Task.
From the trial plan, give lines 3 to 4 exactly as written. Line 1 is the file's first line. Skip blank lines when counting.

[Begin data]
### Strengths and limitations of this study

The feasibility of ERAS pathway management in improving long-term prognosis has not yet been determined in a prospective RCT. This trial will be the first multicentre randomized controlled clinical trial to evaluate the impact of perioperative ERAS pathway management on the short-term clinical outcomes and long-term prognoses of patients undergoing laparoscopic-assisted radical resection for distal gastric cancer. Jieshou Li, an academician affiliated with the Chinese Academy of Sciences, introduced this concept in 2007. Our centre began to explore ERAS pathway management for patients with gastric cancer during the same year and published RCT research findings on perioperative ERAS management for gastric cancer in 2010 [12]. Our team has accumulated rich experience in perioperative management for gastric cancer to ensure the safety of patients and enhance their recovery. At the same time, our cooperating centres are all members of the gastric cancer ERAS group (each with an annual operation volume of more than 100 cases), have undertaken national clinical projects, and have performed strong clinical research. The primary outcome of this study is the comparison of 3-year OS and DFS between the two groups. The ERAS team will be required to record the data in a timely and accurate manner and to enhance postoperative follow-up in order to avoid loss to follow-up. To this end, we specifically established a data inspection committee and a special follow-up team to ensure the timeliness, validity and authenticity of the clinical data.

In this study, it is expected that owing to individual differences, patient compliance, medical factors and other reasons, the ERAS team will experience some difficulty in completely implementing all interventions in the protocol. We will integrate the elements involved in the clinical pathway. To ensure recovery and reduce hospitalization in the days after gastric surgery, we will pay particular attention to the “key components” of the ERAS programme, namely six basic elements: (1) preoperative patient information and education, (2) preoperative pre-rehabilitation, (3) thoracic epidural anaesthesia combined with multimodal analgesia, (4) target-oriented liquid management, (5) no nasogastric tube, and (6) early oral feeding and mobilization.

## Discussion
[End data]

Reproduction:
In this study, it is expected that owing to individual differences, patient compliance, medical factors and other reasons, the ERAS team will experience some difficulty in completely implementing all interventions in the protocol. We will integrate the elements involved in the clinical pathway. To ensure recovery and reduce hospitalization in the days after gastric surgery, we will pay particular attention to the “key components” of the ERAS programme, namely six basic elements: (1) preoperative patient information and education, (2) preoperative pre-rehabilitation, (3) thoracic epidural anaesthesia combined with multimodal analgesia, (4) target-oriented liquid management, (5) no nasogastric tube, and (6) early oral feeding and mobilization.

## Discussion